The US District Court for the Eastern District of Michigan [official website] on Thursday temporarily blocked [opinion, PDF] the deportation of over 100 Iraq nationals, arrested by US Immigration and Customs Enforcement (ICE) agents, for approximately two weeks during which time the court will decide whether it has jurisdiction in the matter.Judge Mark Goldsmith, who issued the order staying the deportation, stated that it is not immediately clear whether the Iraq nationals will succeed in this action. Nevertheless, Goldsmith concluded that a proper consideration of various factors “counsels issuing a stay:”
Irreparable harm is made out by the significant chance of loss of life and lesser forms of persecution that Petitioners have substantiated. Such harm far outweighs any conceivable interest the Government might have in the immediate enforcement of the removal orders, before this Court can clarify whether it has jurisdiction to grant relief to Petitioners on the merits of their claims. The public interest is also better served by an orderly court process that assures that Petitioners’ invocation of federal court relief is considered before the removal process continues. Finally, it is true that the likelihood of success on the merits – whether defined as winning the jurisdiction issue or the right to modification of the removal orders – cannot yet be determined. But no one factor is dispositive; rather, all factors are to be balanced.
Many of the Iraq nationals facing deportation are facing orders of removal, some of which are decades old, after being convicted of various crimes. This action was filed on behalf of these nationals by the American Civil Liberties Union (ACLU) [advocacy website], and arose as a habeas corpus class action petition. ACLU stated of the order: “We are thankful and relieved that our clients will not be immediately sent to Iraq, where they face grave danger of persecution, torture or death … The court took a life-saving action by blocking our clients from being immediately sent back to Iraq.”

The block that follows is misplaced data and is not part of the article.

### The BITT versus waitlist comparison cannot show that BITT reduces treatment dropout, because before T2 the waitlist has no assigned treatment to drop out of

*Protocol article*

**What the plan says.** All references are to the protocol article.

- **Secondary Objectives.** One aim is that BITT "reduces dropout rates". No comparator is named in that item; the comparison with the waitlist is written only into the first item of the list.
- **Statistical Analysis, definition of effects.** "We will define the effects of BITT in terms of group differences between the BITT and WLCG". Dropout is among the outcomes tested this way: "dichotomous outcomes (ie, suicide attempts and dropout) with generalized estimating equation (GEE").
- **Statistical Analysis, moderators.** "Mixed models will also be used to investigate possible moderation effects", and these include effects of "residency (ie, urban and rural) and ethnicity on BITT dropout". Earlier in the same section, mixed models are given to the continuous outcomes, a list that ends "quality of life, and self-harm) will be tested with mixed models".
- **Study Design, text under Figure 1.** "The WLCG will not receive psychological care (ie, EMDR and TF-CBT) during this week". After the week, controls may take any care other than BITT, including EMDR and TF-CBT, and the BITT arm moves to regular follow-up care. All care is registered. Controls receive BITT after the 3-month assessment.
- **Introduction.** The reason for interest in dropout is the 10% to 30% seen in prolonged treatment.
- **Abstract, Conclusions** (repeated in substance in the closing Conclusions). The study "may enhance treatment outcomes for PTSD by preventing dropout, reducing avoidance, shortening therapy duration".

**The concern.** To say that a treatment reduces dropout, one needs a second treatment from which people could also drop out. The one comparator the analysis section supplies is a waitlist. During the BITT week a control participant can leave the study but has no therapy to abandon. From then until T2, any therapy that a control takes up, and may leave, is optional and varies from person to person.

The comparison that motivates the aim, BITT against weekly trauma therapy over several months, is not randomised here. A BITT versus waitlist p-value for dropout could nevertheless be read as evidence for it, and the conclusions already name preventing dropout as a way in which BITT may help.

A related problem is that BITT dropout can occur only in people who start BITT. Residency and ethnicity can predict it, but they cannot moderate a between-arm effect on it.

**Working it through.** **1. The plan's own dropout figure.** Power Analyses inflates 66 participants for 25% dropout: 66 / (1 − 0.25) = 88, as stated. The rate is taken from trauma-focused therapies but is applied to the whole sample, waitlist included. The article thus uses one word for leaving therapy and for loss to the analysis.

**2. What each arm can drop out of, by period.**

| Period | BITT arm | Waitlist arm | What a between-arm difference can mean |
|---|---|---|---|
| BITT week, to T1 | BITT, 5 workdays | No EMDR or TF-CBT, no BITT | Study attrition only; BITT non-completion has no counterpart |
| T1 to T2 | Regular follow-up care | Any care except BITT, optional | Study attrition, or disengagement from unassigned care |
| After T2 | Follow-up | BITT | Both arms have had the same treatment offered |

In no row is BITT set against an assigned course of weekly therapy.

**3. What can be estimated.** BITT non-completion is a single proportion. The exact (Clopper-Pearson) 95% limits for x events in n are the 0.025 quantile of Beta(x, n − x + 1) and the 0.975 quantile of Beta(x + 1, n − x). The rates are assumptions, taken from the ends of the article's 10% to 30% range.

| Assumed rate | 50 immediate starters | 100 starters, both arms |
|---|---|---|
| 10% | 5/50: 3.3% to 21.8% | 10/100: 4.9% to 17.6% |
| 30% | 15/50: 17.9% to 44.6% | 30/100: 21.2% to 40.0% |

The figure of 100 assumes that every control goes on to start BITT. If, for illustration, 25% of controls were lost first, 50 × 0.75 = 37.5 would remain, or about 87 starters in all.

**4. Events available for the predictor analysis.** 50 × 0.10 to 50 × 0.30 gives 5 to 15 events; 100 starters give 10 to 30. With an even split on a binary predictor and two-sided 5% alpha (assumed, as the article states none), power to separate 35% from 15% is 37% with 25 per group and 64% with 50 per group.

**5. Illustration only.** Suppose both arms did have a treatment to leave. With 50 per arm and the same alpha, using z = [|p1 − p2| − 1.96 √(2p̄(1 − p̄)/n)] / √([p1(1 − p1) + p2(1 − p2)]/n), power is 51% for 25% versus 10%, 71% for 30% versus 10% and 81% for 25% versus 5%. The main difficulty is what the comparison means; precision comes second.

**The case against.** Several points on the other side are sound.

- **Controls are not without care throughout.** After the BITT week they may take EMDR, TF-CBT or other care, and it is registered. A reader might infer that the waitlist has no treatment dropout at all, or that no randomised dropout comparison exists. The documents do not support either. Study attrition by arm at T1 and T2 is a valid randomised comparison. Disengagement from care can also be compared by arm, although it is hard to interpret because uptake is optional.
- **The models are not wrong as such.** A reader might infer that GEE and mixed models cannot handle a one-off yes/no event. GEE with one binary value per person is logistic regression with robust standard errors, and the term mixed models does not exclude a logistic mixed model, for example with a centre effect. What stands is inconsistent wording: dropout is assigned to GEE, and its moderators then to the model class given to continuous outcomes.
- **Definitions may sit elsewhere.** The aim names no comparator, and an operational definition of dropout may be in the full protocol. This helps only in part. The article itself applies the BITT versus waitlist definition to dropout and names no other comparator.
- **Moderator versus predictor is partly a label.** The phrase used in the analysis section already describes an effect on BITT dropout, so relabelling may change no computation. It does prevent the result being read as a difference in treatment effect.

Many of the individuals facing deportation include both Muslims and Christians from Iraq, who have been in the US for decades and had been allowed to stay because the Iraq government would not issue [Reuters report] them travel documents. That changed in March when Iraq began to allow deportees in exchange [NPR report] for President Donald Trump‘s [official profile] removal of Iraq from the list of banned countries. The controversy surrounding immigration enforcement and Trump’s immigration orders continues to rise. Last week the Department of Homeland Security (DHS) [official website] announced [JURIST report] that it will keep the Deferred Action for Childhood Arrivals (DACA) [materials] program in place for the foreseeable future. DACA allows for immigrants who came to the US as children, known as “Dreamers,” to obtain work permits and remain in the country legally. This move is contradictory to President Donald Trump 2016 campaign promise to repeal DACA and DAPA. Earlier the same week the US Court of Appeals for the Ninth Circuit [official website] ruled [JURIST report] against the majority of President Donald Trump’s revised executive order limiting travel from six Muslim-majority countries. The ruling affirmed the majority of a district court injunction [JURIST report] in March that blocked the order from being enforced. In April, Massachusetts petitioned [JURIST report] its Supreme Judicial Court [official website] to find that state authorities lack jurisdiction to detain [JURIST report] illegal immigrants. Many cities [JURIST op-ed] and states [JURIST report] have also been enacting sanctuary laws to protect undocumented immigrants, particularly children and students.